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Surviving a hiring freeze: 5 tips for HR

Times of economic uncertainty require a measured approach and decisive action from leadership. Such is the case amid the unprecedented circumstances brought about by COVID-19 and its social distancing effects. Tough decisions inevitably come with the territory, whether in the form of expense cuts, a hiring freeze, or worse. 

But companies who communicate proactively with pending candidates and optimize the talent on hand can minimize the long-term effects of a freeze and ultimately come out stronger on the other side. 

These are the times when established cultures shine. An organization with a solid foundation will be better positioned to absorb the impact of a hiring freeze—leaning on the strengths of its existing employees and preserving its reputation with those not in the door yet. 

Still, even the most well-oiled operations need a revised set of guidelines for HR departments facing indefinite recruiting futures. To that end, with the aid of our own People Ops team, we compiled the following tips for enduring a downturn and the accompanying halt on hiring:

1) Keep candidate lines open, early and often.

Hiring freezes don’t happen in a vacuum, but the coronavirus hit businesses with an unusual suddenness. Strategies and events were scrapped, priorities were flipped, and candidates in various stages of the recruiting pipeline were left in limbo.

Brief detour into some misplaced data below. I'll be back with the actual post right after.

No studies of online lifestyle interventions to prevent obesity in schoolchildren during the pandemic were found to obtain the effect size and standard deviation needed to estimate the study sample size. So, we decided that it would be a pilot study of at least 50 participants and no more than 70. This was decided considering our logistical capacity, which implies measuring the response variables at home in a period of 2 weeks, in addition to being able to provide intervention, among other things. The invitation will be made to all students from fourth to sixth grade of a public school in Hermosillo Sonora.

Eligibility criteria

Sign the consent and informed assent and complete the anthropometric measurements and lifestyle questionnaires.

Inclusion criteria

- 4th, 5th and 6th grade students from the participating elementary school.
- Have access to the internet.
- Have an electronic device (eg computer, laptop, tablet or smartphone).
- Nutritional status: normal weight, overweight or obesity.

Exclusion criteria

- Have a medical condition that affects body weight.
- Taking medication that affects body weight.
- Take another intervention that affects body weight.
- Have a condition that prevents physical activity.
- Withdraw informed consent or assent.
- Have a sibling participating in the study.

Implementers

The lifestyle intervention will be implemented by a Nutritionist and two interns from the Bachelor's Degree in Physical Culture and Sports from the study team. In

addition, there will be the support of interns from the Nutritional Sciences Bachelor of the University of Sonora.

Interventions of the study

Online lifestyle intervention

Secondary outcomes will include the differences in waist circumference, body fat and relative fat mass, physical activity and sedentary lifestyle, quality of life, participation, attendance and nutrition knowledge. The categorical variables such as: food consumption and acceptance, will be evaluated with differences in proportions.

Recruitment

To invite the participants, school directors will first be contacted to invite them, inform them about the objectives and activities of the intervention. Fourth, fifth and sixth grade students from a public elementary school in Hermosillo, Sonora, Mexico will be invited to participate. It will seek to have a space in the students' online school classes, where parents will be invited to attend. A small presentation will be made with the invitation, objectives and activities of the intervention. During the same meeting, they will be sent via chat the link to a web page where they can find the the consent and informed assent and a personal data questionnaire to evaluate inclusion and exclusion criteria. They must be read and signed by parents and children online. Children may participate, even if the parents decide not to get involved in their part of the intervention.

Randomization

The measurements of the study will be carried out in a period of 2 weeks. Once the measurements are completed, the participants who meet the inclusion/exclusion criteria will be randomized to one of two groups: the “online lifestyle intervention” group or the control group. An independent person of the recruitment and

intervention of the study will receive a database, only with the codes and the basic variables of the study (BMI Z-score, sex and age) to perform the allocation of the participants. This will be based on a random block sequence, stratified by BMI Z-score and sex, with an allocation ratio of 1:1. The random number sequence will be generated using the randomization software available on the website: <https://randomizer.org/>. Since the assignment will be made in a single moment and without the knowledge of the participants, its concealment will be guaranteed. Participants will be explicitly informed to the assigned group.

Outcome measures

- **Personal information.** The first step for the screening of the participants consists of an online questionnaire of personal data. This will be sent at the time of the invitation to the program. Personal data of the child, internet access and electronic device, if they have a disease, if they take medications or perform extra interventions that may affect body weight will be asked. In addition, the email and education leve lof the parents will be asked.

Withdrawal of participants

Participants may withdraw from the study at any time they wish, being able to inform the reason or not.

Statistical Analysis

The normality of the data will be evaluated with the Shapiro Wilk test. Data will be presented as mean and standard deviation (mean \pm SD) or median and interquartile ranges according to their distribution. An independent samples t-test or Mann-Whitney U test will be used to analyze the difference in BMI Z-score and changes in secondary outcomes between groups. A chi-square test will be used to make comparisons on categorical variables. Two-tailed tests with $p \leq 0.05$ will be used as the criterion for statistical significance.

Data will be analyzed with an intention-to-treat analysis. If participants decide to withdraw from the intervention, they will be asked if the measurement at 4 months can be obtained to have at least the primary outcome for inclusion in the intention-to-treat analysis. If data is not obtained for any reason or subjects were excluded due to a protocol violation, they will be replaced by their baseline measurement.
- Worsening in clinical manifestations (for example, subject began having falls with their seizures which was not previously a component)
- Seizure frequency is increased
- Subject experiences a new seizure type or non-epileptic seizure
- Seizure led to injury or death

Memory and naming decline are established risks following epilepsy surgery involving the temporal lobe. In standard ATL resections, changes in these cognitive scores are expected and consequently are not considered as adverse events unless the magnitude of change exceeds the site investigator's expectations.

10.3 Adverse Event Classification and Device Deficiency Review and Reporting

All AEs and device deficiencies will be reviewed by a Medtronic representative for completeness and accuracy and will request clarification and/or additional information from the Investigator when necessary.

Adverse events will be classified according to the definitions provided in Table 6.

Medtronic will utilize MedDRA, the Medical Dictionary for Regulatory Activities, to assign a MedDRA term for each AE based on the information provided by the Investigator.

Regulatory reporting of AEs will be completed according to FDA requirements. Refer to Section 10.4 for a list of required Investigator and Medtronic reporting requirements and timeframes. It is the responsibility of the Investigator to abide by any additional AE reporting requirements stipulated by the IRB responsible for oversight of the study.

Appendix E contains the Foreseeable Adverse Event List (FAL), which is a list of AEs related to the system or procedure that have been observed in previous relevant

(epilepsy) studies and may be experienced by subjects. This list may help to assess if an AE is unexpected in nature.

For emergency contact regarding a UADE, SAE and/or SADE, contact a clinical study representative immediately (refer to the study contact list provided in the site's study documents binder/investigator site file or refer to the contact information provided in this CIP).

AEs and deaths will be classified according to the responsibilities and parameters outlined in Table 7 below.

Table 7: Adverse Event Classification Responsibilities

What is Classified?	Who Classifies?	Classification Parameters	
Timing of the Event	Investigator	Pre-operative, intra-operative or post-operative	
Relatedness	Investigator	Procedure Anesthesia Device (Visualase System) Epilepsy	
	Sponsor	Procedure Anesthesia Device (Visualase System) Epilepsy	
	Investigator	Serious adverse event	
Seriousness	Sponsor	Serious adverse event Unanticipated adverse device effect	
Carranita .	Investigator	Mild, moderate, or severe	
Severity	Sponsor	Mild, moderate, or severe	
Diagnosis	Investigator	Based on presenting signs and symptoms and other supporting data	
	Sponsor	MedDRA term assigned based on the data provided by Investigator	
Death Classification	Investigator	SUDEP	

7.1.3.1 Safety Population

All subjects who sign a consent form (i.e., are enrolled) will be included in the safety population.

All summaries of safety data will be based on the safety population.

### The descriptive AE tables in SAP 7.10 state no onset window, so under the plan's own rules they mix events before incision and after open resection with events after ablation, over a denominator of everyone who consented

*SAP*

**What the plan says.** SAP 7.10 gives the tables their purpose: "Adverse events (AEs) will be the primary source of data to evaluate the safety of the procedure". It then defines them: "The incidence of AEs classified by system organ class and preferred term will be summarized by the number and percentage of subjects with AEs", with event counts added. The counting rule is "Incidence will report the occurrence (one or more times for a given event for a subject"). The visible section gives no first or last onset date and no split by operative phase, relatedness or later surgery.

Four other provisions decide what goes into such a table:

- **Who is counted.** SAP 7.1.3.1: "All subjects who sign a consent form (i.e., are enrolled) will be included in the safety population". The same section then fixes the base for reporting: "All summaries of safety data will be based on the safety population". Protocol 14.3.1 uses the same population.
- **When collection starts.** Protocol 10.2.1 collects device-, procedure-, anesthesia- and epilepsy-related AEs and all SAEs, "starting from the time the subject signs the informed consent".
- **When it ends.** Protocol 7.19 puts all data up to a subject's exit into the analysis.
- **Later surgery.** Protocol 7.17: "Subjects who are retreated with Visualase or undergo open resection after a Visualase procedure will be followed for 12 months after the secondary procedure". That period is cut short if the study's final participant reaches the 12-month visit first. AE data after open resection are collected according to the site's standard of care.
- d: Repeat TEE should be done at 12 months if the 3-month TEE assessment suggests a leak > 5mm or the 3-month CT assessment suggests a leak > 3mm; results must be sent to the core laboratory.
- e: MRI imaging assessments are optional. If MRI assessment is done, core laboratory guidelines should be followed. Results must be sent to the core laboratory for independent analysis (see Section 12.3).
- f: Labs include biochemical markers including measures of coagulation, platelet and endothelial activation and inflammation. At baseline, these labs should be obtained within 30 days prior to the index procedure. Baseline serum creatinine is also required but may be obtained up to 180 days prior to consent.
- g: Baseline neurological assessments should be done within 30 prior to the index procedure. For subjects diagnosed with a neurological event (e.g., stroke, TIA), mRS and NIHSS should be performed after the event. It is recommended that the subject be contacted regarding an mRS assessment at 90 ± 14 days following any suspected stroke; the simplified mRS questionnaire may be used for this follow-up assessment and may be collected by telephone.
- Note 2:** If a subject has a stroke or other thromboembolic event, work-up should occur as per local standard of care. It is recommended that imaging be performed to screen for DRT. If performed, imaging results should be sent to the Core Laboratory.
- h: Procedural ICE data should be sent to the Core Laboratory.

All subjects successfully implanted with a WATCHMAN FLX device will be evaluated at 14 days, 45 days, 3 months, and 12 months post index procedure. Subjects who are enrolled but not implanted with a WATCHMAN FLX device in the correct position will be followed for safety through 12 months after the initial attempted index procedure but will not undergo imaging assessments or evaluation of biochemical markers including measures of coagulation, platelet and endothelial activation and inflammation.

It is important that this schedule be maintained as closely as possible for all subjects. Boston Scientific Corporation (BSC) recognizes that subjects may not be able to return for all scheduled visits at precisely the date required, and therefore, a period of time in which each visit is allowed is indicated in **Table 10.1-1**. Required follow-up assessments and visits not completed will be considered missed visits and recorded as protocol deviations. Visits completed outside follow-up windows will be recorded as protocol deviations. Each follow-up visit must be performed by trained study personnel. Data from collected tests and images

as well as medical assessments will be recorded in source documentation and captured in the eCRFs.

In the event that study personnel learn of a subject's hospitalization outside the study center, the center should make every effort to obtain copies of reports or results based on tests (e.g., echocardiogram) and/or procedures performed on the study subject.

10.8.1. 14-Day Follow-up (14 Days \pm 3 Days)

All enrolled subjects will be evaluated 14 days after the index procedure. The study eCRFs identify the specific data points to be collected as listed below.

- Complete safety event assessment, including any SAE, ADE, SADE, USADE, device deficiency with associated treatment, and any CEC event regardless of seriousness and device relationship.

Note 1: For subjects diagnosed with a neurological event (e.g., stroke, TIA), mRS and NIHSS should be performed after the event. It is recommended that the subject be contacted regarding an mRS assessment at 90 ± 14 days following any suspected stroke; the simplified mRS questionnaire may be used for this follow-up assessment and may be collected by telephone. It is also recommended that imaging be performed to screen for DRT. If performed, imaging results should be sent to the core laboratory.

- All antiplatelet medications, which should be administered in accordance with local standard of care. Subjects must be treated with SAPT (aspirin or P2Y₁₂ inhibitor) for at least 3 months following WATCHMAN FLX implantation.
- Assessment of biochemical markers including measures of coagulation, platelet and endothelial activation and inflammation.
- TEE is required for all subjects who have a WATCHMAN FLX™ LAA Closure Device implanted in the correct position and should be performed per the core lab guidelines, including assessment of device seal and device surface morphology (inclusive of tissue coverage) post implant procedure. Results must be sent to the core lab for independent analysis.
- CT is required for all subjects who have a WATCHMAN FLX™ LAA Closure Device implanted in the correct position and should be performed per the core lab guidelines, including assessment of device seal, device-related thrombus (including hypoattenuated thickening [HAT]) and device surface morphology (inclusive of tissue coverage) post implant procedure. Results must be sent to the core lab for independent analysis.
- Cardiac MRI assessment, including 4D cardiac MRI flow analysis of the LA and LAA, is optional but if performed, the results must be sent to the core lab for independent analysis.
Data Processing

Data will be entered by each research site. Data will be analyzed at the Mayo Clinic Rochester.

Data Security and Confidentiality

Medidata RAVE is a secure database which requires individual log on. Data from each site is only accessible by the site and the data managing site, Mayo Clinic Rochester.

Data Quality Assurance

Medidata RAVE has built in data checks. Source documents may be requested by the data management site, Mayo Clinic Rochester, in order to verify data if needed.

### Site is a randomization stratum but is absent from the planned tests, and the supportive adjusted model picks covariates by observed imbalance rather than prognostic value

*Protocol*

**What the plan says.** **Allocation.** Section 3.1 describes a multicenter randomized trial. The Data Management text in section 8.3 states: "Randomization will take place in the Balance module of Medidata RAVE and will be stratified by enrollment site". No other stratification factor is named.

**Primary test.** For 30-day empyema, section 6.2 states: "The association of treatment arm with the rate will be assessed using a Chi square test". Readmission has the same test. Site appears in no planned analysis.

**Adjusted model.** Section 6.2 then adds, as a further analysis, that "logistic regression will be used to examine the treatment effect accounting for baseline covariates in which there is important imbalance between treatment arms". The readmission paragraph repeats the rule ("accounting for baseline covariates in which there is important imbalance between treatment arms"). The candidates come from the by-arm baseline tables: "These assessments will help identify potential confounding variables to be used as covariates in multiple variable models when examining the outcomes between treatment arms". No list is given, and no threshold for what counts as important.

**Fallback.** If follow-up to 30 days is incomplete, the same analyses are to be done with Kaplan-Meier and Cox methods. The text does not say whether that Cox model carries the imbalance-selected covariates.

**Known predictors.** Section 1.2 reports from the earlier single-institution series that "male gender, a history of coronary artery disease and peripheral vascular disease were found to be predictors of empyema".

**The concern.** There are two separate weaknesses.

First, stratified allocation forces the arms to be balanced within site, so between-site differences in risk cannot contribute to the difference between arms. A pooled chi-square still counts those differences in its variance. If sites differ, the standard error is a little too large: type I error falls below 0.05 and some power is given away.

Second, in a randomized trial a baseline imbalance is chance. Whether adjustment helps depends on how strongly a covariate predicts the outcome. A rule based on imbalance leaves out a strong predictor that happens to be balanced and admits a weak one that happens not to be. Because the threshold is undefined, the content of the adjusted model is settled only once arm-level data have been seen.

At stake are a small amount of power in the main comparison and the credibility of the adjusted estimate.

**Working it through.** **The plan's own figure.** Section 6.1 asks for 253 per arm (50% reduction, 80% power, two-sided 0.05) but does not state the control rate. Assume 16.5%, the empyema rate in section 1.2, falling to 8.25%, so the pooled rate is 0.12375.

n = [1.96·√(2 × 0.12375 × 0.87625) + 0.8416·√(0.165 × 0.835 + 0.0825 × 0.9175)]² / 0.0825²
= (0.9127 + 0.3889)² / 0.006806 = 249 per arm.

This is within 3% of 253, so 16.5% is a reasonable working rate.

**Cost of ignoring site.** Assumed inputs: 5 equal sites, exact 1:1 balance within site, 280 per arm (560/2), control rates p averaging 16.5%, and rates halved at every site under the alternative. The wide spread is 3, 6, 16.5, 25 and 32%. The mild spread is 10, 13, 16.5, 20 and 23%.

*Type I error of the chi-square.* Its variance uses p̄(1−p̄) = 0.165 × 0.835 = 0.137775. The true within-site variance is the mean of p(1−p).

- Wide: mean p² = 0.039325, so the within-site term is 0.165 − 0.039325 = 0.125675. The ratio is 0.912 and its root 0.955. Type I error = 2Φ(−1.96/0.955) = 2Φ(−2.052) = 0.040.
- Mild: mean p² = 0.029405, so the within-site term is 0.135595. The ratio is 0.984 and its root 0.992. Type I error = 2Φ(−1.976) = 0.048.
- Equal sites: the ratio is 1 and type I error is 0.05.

HR departments should make contact with these candidates as proactively as possible. This might mean a mass update to begin with, followed by customized communications to individuals. Regardless of the medium or what stage of the process a candidate reached, acknowledgment is essential. 

Don’t feel obligated to alert each candidate to every ebb and flow. Maintaining the breakneck pace of virus-spread news isn’t realistic. But at the appropriate intervals—most notably, when it’s clear a given position is on hold—following up becomes a matter of credibility. 

Candidates may not love the message, but they’ll be more likely to respect and understand it if the delivery is timely and thoughtful. They can connect via LinkedIn, keep an eye on your site, and rest assured the appropriate parties will be in touch as the situation evolves. Candidates will remember the companies who have done right by them when that time comes. 

employee engagement

2) Ensure alignment at the top.

When it comes to articulating the state of your business or its hiring strategy, striking the right balance with candidates will be challenging. You can only pull back the curtain so far—in part because so much remains undetermined. Projections may change weekly, if not daily. 

This is where it becomes so important for HR to have a seat at the decision-making table. When the executive team includes people operations, parties are more likely to gain alignment on business and people strategies. They’re also more likely to view these strategies as equally important sides of the same coin. That sort of cohesion is vital in providing reassurance during a time of crisis. 

If yours is an organization where an HR Director or VP of People is not involved in the overarching business strategy, now may be as good a time as any to push for a change in mentality. 

3) Err on the side of transparency.

A team’s approach ought to be derived from its core values. At PI, one of those values is transparency—being upfront about tough situations and the decisions they necessitate. 

Transparency around the situation helps empower people, further underscoring the value of their contributions. And with the understanding that they must maximize their efforts in the near term, because reinforcements aren’t arriving any time soon, engaged employees can aim to be as efficient as possible.